The DFA conveyed its protest in a diplomatic note on May 30, stressing that the moratorium, which runs from May 1 to Aug. 16, 2022, covers areas in WPS over which the Philippines has “sovereignty, sovereign rights, and jurisdiction.”

However, Pamalakaya challenged the Philippine government to “go beyond diplomatic protest” and mobilize local maritime authorities to ensure the safety of Filipino fishers who will venture out in WPS amid the Chinese fishing ban.

“Beijing’s unilateral fishing ban will be recognized as it is. Our fisherfolk members will never comply as we affirm that China has no political and moral ascendancy to impose a fishing moratorium in our EEZ,” Pamalakaya and fisherfolk in Zambales province said.

They denounced China’s audacity to impose a fishing ban on the pretext of marine conservation when “it is the one plundering our marine waters through its aggression”.

“If there’s something that should be banned permanently in the WPS, it must be Beijing’s destructive reclamation, artificial island-building, and massive poaching activities,” they said.

PH’s lost resources
Last year, as 220 Chinese fishing vessels were seen assembling in WPS, the group Advocates of Science and Technology for the People (Agham) said the continuous Chinese encroachment in the Philippine territory has negative implications.

Agham, which is a national alliance of science and technology professionals, said territorial disputes could lead to the collapse of the Philippine fishing industry, saying that China’s encroachment in WPS is counterproductive to national and global efforts in ending illegal and irresponsible fishing.

Last year, food security advocacy group Tugon Kabuhayan said the Philippines already lost 3.6 million kilograms of fish because of the presence of Chinese vessels in WPS. This translates to P3.5 billion worth of marine catch.

GRAPHIC: Ed Lustan

It said then that the Chinese vessels, which are estimated to be each 60 meters long with a likely capacity of 700 gross tons, are bigger than the Bureau of Fisheries and Aquatic Resources’ (BFAR) multi-mission offshore vessels.

With the basic rule of fishing operations, Asis Perez, a former BFAR director who is now a convenor of Tugon Kabuhayan, said ships catch at least four to five MT of fish to break even or recover their operational costs.

For Perez, the Philippines stands to lose 7.2 million kilograms of fish products for every month that Chinese vessels force Filipinos out of WPS: “If we look at even half the market price of this commodity today, then we are bound to lose P720 million a month.”

He said if the area is managed well and limited only to Filipinos, it can provide more than the government’s estimate of seven percent volume catch which is equivalent to P19.1 billion.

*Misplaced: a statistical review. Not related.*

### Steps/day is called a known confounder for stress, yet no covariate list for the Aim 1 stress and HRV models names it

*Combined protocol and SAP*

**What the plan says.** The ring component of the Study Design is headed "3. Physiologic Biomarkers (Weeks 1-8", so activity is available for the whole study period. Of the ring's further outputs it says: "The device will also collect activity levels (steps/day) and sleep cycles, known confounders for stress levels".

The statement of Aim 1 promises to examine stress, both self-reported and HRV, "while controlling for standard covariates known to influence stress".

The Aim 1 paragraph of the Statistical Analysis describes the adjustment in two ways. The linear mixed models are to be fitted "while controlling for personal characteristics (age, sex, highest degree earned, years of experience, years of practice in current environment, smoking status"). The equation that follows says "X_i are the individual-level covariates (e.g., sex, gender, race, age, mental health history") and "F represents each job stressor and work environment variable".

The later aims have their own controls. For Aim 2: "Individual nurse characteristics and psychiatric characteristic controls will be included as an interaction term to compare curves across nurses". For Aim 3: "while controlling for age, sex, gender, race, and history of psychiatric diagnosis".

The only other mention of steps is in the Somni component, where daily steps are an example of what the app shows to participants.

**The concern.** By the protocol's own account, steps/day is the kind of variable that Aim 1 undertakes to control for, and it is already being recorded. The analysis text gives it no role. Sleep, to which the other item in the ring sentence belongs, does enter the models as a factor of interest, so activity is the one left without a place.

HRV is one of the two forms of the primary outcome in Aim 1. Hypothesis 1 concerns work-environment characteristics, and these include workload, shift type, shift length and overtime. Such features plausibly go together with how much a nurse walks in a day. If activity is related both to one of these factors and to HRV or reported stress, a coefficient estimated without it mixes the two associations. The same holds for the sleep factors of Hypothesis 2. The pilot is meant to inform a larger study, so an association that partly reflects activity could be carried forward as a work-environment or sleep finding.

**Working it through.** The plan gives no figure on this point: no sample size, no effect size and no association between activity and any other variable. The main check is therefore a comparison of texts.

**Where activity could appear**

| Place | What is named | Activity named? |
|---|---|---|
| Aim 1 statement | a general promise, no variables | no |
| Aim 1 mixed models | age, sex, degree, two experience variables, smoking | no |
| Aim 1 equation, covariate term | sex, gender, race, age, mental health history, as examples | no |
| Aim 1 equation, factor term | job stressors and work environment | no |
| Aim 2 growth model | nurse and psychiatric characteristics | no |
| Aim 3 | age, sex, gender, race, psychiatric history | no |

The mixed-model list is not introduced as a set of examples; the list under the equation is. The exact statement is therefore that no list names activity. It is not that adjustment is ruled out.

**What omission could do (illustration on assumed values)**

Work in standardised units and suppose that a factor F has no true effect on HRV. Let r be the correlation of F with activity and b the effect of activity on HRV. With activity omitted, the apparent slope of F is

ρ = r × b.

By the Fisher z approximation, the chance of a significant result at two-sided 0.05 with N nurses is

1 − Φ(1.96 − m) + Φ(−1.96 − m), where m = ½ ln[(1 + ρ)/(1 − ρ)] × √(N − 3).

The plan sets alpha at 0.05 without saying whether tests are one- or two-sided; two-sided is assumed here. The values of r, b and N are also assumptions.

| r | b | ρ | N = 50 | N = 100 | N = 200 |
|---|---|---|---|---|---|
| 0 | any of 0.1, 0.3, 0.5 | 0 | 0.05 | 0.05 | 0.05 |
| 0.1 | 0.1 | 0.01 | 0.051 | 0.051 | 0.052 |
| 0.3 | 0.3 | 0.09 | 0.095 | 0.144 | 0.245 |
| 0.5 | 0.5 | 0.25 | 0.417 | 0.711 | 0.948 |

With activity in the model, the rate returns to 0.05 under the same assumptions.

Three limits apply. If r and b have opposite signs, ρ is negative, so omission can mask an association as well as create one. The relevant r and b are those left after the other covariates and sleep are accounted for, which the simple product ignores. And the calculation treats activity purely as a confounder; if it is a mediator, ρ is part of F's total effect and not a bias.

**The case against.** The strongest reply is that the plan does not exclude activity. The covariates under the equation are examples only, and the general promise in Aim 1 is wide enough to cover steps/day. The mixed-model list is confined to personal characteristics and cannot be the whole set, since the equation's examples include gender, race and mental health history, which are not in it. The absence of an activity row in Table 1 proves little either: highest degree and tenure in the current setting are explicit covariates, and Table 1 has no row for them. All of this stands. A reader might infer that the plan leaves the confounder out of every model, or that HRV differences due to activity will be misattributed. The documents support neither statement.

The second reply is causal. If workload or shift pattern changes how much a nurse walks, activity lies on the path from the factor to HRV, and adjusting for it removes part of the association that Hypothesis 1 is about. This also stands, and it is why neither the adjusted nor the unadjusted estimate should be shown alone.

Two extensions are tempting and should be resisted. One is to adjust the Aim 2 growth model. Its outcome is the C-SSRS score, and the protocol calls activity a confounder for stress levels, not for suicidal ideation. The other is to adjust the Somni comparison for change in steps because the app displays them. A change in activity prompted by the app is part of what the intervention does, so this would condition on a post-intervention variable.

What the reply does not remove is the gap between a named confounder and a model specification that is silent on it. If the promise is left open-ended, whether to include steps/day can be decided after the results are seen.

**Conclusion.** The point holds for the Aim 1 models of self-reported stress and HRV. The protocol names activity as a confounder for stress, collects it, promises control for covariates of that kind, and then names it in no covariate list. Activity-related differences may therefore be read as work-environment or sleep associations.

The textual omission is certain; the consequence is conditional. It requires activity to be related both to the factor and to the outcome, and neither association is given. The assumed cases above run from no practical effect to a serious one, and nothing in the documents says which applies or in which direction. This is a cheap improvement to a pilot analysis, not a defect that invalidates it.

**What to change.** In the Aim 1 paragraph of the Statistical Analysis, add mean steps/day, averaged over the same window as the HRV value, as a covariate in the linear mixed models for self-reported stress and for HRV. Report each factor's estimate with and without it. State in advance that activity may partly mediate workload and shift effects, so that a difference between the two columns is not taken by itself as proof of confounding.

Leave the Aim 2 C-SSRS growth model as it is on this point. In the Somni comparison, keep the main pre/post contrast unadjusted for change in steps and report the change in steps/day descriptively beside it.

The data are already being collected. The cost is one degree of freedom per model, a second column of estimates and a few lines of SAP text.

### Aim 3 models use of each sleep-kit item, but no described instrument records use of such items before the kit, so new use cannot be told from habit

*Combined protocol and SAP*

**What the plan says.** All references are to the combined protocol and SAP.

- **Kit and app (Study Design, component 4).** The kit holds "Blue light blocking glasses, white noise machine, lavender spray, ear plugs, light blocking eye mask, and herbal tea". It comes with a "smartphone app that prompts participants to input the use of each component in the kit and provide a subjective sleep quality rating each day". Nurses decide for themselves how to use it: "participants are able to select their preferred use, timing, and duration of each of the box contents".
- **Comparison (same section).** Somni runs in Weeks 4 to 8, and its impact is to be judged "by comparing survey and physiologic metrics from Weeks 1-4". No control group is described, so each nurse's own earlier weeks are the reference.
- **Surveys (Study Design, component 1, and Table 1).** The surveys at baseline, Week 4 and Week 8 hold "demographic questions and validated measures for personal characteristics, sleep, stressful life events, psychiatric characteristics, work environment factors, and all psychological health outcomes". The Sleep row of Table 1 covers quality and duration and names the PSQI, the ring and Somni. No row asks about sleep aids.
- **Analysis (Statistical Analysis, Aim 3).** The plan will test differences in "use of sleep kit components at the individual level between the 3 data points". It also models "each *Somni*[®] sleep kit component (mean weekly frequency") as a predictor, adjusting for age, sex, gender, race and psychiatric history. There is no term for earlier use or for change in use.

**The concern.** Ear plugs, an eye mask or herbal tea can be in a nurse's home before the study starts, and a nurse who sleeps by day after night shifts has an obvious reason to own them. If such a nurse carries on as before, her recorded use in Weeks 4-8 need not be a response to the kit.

Imports, again
Pamalakaya said agricultural and fisheries commodities are spiking “all-time high,” especially amid the constant drop in fisheries and even agricultural outputs, but Dar “floods our local markets with imported agricultural and fishery products at the expense of our food production”.

Based on market monitors from the DA, a kilogram of bangus (milkfish) was worth P180 last June 3, P20 higher than P160 for every kilogram last April 4. Tilapia is still P120 for every kilogram.

GRAPHIC: Ed Lustan

A kilogram of local galunggong (round scad) is still P240, but imported galunggong, which was P200 for every kilogram last April 4, is not yet available, the DA said. Mackerel’s price likewise rose from P270 to P300 for every kilogram.

The DA’s last minute importation of small pelagic fishes is the third in a row—60,000 MT in the fourth quarter 2021, another 60,000 MT in first quarter 2022 and then the balance—38,695 MT—for second quarter 2022.

Pamalakaya warned of the possibility of importing “balikbayan” fish, or those caught in Philippine waters by China in the middle of the Chinese blockade of Filipino fishing grounds in WPS.

GRAPHIC: Ed Lustan

“By sourcing galunggong and other pelagic fish species from China, we are most likely importing fish returnees or balikbayan. Secretary Dar never fails to put our country into shame as being an archipelagic nation, importing marine and fishery species is just foolish and insulting,” Hicap said.

Hicap said Pamalakaya is proposing “inclusive and holistic” measures to strengthen rural fish and agricultural production, including state subsidy for farmers and fishers who are beset with rising cost of production and natural calamities.

“Importation will never be an effective solution to rising prices and low production output. In fact, the losers in this case are small fishermen who are forced to sell their produce at lower prices because of competition,” he told